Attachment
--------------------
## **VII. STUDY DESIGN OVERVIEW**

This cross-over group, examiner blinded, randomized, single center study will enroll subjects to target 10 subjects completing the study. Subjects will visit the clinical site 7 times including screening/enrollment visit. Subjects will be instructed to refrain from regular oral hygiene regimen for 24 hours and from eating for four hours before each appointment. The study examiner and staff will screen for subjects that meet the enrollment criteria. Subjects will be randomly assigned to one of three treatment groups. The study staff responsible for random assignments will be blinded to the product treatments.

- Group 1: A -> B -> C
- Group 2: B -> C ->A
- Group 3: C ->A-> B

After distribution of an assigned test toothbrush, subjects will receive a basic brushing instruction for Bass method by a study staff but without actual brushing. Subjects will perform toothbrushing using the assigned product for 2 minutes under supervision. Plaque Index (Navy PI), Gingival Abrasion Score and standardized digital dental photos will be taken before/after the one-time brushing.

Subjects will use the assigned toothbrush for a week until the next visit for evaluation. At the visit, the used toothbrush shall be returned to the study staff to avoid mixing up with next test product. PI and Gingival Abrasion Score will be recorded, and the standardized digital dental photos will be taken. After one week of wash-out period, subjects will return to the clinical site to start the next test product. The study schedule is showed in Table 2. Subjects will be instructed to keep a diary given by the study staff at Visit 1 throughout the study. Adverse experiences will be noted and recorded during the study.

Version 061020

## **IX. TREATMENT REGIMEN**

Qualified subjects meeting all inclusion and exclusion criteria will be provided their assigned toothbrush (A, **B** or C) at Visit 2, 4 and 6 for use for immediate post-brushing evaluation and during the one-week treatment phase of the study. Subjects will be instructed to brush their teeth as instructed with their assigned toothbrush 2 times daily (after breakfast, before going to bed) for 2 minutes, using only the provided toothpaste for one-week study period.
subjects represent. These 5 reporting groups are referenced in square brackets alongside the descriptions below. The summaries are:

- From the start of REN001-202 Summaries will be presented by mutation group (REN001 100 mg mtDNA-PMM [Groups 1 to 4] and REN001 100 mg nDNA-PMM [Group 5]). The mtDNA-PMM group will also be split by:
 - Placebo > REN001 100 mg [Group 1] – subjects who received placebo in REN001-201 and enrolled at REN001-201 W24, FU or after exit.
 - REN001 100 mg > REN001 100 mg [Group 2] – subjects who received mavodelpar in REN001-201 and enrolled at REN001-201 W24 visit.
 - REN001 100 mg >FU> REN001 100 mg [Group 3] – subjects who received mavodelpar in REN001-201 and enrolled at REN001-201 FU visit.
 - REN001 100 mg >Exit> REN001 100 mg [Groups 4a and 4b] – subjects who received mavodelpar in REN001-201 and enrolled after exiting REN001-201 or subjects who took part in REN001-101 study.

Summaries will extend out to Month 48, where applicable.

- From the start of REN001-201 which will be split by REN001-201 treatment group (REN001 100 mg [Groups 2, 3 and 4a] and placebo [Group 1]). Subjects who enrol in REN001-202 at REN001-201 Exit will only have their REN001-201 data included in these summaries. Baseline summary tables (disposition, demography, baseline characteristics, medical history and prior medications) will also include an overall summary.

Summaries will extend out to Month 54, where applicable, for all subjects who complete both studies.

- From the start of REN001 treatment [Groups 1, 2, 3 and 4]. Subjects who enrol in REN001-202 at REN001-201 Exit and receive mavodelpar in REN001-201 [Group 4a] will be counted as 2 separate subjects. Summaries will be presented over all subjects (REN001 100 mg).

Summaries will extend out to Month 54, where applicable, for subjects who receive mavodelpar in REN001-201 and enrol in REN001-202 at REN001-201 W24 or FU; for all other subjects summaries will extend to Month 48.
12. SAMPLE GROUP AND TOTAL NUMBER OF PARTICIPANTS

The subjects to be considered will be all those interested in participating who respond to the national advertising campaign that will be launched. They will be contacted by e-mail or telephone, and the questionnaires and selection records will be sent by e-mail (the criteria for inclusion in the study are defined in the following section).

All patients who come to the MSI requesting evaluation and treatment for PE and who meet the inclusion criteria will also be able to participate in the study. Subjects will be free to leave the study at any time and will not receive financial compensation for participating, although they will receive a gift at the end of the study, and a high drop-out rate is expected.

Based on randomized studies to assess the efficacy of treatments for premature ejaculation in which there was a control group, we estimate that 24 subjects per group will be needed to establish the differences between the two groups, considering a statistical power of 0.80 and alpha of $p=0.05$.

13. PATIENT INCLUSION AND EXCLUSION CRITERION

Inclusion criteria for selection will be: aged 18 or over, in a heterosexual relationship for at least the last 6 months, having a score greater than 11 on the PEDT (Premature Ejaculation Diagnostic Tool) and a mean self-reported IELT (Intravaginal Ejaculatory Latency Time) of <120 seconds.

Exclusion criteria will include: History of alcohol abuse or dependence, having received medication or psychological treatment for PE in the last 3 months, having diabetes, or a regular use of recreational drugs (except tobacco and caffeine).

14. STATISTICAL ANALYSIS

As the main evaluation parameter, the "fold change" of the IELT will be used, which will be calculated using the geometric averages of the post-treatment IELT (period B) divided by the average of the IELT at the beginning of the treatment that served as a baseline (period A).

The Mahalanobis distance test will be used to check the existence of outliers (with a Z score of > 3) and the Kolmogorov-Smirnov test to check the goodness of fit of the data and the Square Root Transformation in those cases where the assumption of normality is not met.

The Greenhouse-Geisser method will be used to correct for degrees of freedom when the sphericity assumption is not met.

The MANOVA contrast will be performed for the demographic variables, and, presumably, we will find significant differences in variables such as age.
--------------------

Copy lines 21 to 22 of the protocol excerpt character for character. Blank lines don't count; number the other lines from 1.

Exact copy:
Summaries will extend out to Month 54, where applicable, for subjects who receive mavodelpar in REN001-201 and enrol in REN001-202 at REN001-201 W24 or FU; for all other subjects summaries will extend to Month 48.
12. SAMPLE GROUP AND TOTAL NUMBER OF PARTICIPANTS